As AR entered the mainstream, though — picked up by Snapchat, then Facebook and Instagram — Bailey says he backed away from the medium. But that changed this spring. "It's been fascinating because there's been an explosion of interest," he says. "There was this mass rush to get businesses online. That's what everyone was talking about. Shopify stock was going through the roof." (Incidentally, that particular company released a report in September that trumpets the AR effect on sales; virtual try-on tools drive a 94 per cent higher conversion rate than plain-old product listings.) 

Jeremy Bailey. "Steel Shapes Painted Red." (Courtesy of YOUar)

But the AR push struck him as pure hype. "It's a bit silly, right? A lot of the ideas promised to solve problems that no one had" — a classic tech trope. His favourite example is Ikea's furniture preview app. "I don't know what the usage rate is for those products," says Bailey. (The answer likely varies retailer to retailer, though just last month, the Harvard Business Review suggested AR usage is growing. One pandemic example cited in that story: GLAMlab, an AR makeup tester for the U.S. cosmetics chain Ulta, saw engagement boom seven times over.) 

Still, he says: "looking at it as an artist, I'm thinking, 'Oh my goodness.' There's a hundred years of history and technology behind this, and what a sad way to use what could be such expressive technology — to deploy a better shopping experience."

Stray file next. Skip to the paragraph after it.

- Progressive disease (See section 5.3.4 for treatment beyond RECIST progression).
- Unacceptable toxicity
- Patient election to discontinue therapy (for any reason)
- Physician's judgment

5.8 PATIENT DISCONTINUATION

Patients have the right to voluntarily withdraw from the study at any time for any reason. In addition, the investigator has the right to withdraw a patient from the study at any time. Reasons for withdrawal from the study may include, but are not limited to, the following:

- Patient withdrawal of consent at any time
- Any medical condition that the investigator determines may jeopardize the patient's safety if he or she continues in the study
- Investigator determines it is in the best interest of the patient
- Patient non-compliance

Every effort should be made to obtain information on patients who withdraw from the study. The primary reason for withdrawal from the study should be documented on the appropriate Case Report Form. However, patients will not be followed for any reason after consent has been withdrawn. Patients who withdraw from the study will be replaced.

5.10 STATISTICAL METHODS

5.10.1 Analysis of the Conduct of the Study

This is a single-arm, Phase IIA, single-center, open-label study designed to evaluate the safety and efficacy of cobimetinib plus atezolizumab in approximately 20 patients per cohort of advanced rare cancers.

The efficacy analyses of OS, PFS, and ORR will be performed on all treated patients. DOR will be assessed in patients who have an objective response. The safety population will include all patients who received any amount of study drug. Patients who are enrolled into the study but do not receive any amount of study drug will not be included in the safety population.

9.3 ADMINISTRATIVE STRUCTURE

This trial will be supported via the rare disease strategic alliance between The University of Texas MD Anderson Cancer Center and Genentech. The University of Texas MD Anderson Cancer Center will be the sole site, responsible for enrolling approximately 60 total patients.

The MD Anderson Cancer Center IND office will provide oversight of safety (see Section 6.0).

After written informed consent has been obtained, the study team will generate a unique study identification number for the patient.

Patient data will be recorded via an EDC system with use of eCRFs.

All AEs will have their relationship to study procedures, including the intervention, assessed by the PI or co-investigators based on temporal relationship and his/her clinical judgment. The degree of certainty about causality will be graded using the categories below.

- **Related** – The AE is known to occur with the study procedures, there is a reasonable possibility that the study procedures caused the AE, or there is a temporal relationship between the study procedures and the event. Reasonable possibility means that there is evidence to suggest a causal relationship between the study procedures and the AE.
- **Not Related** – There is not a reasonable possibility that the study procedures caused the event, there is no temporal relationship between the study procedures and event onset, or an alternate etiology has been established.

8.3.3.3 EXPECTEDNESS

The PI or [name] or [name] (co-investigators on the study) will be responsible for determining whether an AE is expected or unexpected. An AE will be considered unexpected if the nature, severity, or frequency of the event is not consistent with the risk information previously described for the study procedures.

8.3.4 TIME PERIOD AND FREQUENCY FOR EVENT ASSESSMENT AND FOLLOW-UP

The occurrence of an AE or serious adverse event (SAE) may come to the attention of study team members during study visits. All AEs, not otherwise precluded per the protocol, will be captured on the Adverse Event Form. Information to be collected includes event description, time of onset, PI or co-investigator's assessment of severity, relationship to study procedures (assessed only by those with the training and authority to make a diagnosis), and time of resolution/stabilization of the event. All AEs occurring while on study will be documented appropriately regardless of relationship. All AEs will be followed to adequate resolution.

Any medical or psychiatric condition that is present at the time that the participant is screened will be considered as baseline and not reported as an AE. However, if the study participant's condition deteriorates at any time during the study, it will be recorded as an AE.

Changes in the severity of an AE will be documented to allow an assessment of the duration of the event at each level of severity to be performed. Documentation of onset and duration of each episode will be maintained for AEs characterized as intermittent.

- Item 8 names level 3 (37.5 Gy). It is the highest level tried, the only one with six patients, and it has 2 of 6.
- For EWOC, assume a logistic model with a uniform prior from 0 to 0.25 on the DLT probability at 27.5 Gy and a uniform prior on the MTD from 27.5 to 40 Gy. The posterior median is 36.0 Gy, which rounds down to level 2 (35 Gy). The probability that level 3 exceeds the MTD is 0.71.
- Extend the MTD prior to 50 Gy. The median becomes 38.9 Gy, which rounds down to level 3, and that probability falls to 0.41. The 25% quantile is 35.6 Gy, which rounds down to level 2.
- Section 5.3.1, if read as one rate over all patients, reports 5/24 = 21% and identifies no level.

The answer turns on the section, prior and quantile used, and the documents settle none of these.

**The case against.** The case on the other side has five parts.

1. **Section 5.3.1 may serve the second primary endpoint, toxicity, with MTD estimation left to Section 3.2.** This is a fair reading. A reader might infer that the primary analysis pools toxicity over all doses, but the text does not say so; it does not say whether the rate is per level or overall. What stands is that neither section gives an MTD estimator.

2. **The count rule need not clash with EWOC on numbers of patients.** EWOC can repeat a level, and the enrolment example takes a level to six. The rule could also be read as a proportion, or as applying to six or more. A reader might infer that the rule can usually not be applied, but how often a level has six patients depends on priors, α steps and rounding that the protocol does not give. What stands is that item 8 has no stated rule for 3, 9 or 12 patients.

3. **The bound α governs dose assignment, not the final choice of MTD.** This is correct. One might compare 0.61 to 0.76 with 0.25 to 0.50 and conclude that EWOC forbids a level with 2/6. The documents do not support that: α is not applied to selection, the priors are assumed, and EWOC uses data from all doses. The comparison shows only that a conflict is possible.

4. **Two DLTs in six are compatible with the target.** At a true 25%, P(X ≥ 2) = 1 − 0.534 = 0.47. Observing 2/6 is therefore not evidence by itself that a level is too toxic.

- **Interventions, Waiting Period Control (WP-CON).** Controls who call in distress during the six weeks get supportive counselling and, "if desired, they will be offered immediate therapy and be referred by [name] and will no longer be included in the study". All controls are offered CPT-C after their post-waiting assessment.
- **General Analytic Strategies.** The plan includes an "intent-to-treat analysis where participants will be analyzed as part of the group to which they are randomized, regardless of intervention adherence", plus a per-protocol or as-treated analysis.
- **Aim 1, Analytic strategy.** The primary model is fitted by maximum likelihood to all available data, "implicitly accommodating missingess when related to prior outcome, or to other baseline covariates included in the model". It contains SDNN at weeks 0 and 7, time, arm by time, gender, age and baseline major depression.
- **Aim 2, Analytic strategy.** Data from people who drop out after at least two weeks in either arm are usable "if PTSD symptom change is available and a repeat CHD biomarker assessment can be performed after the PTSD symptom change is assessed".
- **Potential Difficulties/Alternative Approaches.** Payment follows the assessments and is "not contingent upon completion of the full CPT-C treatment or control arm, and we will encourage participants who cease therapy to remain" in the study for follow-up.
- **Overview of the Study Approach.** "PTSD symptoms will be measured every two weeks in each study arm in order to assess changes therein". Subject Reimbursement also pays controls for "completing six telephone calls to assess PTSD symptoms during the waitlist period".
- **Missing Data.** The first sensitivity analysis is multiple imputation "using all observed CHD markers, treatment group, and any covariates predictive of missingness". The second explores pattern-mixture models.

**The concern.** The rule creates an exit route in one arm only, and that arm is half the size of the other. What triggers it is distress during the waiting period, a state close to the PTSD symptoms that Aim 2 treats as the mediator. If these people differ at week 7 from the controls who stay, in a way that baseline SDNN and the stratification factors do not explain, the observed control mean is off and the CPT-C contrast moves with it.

Beyond retail, Bailey was tracking the pandemic trends in AR art, too. "I didn't like the platforms," he laughs. "Acute Art is probably the one I think of as the largest." In addition to viewing free AR works, users can collect digital art through the app. A collaboration with Kaws, announced in late March, originally offered a limited-edition piece for $10,000 plus virtual sculpture rentals ($7/week or $30/month).

"My version would be it should be free, and it should be open to more artists to participate, and it should be fun," says Bailey. "Whereas they're like, it should be precious, and it should replicate the same sort of stodgy view of the artworld."

Screen grab of Jeremy Bailey's "Curvy Corten Steel," on view at in Berlin. Works from YOUar appeared there Sept. 26 to Oct. 24 as part of the exhibition CHeCK oUT our show. (YOUar)